Businesses are reaping the benefits of cloud services, but less has been said about the risks of data sharing technology

Cloud computing

The cloud is taking over the data stor­age world with more than 90% of busi­nesses globally storing some of their most valuable intellectual property on these virtual technologies. The benefits are plentiful. They are cost-efficient, offer unlimited storage, and enable fuss-free remote working and improved collaboration, to name but a few. But its popularity is exacerbating technology-related risks.

Topping the risk register are concerns around corporate data loss and the reputation risk that stems from it. Next to follow are supply chain threats and human risks, accord­ing to risk managers of FTSE-listed companies at a recent SR100LIVE roundtable, held in London.

The biggest barrier, however, is lack of understanding of the cloud and its extent in the organisation. Risk managers who attended the roundtable admit they are struggling to grasp the basics of how the cloud is deployed in their businesses, let alone begin to manage the risks linked to this new technological world.

And it is about to get more challenging, as the cloud’s unprecedented boom shows no sign of slowing.

Businesses are expected to spend $127bn on public cloud computing services by 2018. Blue-chip internet retailer Amazon wants a piece of the action, having launched Amazon Web Services in 2006, a business, it says, would gen­erate $1bn of profits in 2015. This may well be the case, with a client portfolio that includes Adobe, Nokia, Samsung, Expedia and AirBnB.

Google has also moved into the cloud-com­puting world, putting into action a bold plan to overthrow Amazon Web Services, with its public cloud service launched in 2010. PwC, Coca Cola, General Mills and HTC, among others, have all signed up to Google’s services.

As users have easier access to data, incidents of data losses can occur at a moment’s notice and involve vast amounts of confidential infor­mation. Data breaches are also becoming pro­lific. One recent incident saw the private medi­cal records of 1.5 million US citizens exposed. The incident involved a small claims manage­ment software provider, Systema, whose client data was breached. In a statement, the software company said “a single individual gained unap­proved access” into its data storage system.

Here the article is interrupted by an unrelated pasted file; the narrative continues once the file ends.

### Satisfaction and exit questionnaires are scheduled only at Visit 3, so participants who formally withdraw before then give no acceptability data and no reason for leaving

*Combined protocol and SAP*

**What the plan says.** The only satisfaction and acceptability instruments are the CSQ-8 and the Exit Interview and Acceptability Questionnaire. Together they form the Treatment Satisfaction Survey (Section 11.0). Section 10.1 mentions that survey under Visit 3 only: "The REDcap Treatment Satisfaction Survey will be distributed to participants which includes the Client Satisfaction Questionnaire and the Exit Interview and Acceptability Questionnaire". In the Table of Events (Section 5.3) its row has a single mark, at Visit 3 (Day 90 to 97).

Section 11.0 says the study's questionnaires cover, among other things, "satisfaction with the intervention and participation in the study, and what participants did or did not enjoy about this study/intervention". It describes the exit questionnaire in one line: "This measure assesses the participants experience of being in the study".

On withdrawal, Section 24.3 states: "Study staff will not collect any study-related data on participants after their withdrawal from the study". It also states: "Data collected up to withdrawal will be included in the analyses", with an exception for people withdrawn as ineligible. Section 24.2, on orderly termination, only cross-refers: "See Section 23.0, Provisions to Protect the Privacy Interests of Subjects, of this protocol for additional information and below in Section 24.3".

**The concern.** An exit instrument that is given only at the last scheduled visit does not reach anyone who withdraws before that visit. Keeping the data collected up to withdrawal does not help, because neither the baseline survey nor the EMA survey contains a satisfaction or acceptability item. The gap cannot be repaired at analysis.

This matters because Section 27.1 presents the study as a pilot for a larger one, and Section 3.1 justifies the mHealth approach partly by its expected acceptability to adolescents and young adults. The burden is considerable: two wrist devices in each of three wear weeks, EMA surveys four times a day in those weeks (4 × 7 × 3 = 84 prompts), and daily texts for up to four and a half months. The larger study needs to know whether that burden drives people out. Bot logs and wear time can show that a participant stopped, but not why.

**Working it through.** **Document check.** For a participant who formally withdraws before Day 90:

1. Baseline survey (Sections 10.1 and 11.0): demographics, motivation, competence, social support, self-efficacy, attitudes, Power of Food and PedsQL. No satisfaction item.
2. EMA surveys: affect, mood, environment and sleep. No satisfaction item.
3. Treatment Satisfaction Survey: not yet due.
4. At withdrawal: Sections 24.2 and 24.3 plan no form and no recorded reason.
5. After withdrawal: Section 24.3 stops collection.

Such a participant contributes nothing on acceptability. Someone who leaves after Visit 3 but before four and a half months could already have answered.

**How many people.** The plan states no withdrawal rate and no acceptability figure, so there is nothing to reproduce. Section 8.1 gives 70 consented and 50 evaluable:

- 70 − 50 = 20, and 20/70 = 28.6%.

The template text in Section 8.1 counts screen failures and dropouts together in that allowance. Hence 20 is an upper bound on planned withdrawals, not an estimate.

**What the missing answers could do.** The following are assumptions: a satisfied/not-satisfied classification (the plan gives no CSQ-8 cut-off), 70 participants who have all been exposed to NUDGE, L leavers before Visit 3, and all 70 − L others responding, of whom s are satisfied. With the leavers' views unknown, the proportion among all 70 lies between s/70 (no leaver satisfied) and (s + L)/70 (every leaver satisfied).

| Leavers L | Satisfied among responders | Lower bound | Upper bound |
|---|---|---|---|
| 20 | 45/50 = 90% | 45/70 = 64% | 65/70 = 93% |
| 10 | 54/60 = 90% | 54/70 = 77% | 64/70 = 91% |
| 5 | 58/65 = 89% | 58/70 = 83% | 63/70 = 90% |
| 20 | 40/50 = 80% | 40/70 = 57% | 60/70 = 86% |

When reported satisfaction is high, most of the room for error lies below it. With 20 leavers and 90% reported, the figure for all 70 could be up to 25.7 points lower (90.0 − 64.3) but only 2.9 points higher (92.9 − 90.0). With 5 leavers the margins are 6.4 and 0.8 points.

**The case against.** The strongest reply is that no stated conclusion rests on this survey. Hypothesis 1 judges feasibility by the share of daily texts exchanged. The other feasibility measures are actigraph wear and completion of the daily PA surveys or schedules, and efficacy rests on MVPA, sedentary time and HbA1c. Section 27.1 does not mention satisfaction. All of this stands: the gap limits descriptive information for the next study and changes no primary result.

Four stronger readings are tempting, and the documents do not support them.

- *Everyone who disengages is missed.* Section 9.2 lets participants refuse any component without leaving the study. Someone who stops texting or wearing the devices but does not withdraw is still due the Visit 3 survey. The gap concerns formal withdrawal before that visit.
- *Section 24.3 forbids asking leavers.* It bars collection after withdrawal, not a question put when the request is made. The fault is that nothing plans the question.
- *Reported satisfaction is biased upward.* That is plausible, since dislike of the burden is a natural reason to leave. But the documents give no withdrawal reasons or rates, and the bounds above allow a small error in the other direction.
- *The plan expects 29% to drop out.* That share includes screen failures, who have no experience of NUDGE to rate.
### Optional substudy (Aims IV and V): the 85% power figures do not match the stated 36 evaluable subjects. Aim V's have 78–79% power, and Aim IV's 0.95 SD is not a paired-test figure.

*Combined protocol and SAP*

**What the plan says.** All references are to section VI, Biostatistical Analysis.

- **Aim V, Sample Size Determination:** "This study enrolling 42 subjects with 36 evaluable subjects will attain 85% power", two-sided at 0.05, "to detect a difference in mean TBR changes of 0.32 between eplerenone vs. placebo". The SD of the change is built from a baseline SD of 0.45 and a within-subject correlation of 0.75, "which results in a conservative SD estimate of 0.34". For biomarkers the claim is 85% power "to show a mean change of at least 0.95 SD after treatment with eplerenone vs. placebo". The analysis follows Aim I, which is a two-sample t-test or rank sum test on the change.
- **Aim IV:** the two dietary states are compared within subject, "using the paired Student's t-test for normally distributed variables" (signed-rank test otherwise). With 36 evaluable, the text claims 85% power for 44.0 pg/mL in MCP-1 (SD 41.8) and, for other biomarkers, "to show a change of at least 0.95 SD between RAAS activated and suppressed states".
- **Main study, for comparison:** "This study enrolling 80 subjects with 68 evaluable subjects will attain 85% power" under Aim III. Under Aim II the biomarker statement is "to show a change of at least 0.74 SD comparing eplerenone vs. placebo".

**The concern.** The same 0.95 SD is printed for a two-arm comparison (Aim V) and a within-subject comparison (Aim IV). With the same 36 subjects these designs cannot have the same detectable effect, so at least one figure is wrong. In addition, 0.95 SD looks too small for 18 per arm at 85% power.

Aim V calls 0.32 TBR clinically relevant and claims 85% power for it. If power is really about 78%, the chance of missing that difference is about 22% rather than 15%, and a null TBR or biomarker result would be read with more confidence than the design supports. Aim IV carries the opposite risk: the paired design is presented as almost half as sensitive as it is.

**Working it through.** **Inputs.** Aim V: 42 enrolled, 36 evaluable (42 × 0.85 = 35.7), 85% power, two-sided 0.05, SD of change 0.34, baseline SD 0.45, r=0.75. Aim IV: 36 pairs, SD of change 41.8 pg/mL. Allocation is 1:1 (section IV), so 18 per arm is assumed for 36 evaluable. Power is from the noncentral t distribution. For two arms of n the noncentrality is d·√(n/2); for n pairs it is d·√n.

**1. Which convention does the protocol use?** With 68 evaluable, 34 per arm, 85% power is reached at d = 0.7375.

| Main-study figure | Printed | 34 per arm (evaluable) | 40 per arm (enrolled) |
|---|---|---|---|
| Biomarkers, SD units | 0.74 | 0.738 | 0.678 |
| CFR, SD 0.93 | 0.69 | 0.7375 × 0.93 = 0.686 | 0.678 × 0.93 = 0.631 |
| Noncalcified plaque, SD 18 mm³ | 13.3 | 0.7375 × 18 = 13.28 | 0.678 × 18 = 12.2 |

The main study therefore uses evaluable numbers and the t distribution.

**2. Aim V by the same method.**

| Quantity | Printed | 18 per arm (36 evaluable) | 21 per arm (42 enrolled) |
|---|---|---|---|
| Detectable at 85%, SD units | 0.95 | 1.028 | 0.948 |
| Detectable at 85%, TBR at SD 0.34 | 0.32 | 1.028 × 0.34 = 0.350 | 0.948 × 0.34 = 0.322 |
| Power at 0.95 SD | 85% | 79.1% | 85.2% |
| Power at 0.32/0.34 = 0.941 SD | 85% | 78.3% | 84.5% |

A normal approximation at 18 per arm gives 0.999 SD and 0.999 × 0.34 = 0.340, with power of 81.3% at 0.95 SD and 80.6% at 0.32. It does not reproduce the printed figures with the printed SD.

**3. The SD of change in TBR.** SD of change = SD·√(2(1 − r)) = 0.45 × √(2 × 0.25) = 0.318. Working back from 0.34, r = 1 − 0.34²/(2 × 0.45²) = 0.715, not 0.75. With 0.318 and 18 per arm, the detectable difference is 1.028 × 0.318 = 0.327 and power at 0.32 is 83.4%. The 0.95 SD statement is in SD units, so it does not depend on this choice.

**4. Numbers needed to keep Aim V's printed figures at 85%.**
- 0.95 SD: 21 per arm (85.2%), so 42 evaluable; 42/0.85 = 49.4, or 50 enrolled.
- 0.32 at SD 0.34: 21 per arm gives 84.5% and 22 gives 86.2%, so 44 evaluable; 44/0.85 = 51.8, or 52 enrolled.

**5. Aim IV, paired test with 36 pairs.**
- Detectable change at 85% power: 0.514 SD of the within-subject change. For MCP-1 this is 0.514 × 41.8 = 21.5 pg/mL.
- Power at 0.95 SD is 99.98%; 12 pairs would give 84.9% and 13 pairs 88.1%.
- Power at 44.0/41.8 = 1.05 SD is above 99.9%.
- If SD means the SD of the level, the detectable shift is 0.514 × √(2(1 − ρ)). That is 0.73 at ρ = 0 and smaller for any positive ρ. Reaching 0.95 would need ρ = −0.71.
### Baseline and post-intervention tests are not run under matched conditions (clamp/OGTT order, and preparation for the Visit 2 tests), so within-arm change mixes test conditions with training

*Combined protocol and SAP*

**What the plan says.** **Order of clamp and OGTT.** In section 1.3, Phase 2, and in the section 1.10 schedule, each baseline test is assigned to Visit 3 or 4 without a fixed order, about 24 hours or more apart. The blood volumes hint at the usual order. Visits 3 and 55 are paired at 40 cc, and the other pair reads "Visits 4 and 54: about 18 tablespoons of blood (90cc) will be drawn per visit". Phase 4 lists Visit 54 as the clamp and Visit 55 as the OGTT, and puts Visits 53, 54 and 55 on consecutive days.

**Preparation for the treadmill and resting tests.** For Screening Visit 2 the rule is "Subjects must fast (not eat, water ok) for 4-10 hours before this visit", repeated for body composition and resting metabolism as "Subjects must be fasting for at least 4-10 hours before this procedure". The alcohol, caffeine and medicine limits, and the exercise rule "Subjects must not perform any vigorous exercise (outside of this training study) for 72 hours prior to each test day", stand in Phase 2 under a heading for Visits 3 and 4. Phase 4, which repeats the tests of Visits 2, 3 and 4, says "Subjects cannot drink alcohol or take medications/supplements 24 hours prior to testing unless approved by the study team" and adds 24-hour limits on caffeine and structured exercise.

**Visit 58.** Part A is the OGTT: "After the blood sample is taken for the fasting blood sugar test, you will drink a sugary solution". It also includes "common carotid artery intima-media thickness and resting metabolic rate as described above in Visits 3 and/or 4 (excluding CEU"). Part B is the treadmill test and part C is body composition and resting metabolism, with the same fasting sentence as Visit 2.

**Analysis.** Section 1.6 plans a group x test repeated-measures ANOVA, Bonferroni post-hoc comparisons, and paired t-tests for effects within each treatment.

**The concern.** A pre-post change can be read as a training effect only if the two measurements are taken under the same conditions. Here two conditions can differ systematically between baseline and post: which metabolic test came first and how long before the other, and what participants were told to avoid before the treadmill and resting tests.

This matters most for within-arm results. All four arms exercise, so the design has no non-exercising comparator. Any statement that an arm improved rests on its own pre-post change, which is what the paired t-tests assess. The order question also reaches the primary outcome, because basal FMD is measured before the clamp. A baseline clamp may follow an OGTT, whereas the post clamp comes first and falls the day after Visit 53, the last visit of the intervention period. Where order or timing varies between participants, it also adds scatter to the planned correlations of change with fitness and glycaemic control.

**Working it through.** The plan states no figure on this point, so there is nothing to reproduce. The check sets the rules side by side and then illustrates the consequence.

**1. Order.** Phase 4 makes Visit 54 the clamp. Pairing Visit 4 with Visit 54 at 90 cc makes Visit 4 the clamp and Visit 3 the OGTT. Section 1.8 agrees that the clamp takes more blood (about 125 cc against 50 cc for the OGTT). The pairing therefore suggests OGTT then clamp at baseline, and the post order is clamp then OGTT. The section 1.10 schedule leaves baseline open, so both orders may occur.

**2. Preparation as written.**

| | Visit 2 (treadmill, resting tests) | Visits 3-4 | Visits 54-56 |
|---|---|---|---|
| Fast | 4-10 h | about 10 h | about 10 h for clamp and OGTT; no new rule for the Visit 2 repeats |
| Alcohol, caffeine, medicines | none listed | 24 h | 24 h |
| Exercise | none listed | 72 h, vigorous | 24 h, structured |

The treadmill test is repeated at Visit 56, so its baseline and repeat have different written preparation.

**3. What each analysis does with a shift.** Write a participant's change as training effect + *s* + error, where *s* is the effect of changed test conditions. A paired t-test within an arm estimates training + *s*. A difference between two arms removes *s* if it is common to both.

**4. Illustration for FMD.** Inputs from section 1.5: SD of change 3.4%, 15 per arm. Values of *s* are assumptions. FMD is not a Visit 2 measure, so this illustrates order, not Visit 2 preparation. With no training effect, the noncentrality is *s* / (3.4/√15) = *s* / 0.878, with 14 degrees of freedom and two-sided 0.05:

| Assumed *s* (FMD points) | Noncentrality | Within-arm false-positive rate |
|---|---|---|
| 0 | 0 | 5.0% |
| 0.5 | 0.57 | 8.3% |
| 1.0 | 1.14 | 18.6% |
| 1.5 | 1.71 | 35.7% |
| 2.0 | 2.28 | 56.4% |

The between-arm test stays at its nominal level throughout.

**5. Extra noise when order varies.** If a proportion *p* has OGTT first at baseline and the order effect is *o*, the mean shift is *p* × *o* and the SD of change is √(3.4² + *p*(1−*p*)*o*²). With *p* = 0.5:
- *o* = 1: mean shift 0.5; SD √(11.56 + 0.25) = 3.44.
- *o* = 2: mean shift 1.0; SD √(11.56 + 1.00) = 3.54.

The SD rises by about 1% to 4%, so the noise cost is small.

Chris Vickery, a technology enthusiast, dis­covered the sensitive information after investigating hearsay of data dumps in the cloud. The information “kind of fell into my lap” Vickery was reported as saying. The infor­mation was “left visible” due to mistakes from Systema’s contractors, reports say. Whether the breach was intentional or not, Systema has been criticised for failing to secure and protect its clients’ data.

A bigger problem, however, is managing or preventing reputational damage owing to such exposure. The Cloud Security Alliance (CSA) recently surveyed its members about the top cloud concerns. Loss of reputation and trust was top of the list, closely followed by financial loss and loss of the data itself. Although exter­nal hackers and disgruntled employees hit the headlines, data loss is more probable because of users’ negligence or misunderstanding of the risks involved.

These issues, among others, formed the basis for discussion at StrategicRISK’s SR100LIVE roundtable. Although the risks – and under­standing them – are prime challenges, the gen­eral consensus from the table is that companies need a clear framework to ensure its employees and sub-contractors have adequate systems and training to safeguard company data.

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